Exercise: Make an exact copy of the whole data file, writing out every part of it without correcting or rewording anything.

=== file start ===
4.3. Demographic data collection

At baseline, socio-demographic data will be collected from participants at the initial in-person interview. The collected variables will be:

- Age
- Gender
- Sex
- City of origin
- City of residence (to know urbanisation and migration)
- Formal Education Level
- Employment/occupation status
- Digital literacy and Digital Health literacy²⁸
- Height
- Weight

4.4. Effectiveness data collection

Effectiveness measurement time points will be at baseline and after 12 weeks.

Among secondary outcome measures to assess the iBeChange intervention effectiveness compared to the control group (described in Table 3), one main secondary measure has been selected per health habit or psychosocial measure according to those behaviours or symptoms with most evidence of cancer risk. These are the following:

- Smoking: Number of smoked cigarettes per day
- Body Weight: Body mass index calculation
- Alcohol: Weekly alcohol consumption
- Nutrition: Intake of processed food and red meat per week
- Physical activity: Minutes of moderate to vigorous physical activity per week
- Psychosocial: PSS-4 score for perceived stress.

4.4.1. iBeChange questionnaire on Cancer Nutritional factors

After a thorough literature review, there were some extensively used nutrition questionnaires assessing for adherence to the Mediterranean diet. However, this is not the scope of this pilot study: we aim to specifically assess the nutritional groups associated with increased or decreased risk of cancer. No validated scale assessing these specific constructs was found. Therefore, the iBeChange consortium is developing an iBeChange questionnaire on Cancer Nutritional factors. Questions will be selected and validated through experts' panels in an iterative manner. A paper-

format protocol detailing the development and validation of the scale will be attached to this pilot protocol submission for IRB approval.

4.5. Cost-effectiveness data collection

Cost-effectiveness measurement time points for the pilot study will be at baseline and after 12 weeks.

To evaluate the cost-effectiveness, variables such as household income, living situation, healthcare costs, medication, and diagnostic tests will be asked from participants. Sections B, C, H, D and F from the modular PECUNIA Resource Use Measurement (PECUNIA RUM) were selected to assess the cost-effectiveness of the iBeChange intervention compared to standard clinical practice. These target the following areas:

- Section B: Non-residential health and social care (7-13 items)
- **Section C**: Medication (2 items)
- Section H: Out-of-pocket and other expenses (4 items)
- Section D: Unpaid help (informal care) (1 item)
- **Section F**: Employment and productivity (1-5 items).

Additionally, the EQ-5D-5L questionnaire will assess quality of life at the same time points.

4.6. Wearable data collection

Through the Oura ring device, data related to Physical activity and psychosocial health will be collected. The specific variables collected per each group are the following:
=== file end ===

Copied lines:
4.3. Demographic data collection

At baseline, socio-demographic data will be collected from participants at the initial in-person interview. The collected variables will be:

- Age
- Gender
- Sex
- City of origin
- City of residence (to know urbanisation and migration)
- Formal Education Level
- Employment/occupation status
- Digital literacy and Digital Health literacy²⁸
- Height
- Weight

4.4. Effectiveness data collection

Effectiveness measurement time points will be at baseline and after 12 weeks.

Among secondary outcome measures to assess the iBeChange intervention effectiveness compared to the control group (described in Table 3), one main secondary measure has been selected per health habit or psychosocial measure according to those behaviours or symptoms with most evidence of cancer risk. These are the following:

- Smoking: Number of smoked cigarettes per day
- Body Weight: Body mass index calculation
- Alcohol: Weekly alcohol consumption
- Nutrition: Intake of processed food and red meat per week
- Physical activity: Minutes of moderate to vigorous physical activity per week
- Psychosocial: PSS-4 score for perceived stress.

4.4.1. iBeChange questionnaire on Cancer Nutritional factors

After a thorough literature review, there were some extensively used nutrition questionnaires assessing for adherence to the Mediterranean diet. However, this is not the scope of this pilot study: we aim to specifically assess the nutritional groups associated with increased or decreased risk of cancer. No validated scale assessing these specific constructs was found. Therefore, the iBeChange consortium is developing an iBeChange questionnaire on Cancer Nutritional factors. Questions will be selected and validated through experts' panels in an iterative manner. A paper-

format protocol detailing the development and validation of the scale will be attached to this pilot protocol submission for IRB approval.

4.5. Cost-effectiveness data collection

Cost-effectiveness measurement time points for the pilot study will be at baseline and after 12 weeks.

To evaluate the cost-effectiveness, variables such as household income, living situation, healthcare costs, medication, and diagnostic tests will be asked from participants. Sections B, C, H, D and F from the modular PECUNIA Resource Use Measurement (PECUNIA RUM) were selected to assess the cost-effectiveness of the iBeChange intervention compared to standard clinical practice. These target the following areas:

- Section B: Non-residential health and social care (7-13 items)
- **Section C**: Medication (2 items)
- Section H: Out-of-pocket and other expenses (4 items)
- Section D: Unpaid help (informal care) (1 item)
- **Section F**: Employment and productivity (1-5 items).

Additionally, the EQ-5D-5L questionnaire will assess quality of life at the same time points.

4.6. Wearable data collection

Through the Oura ring device, data related to Physical activity and psychosocial health will be collected. The specific variables collected per each group are the following: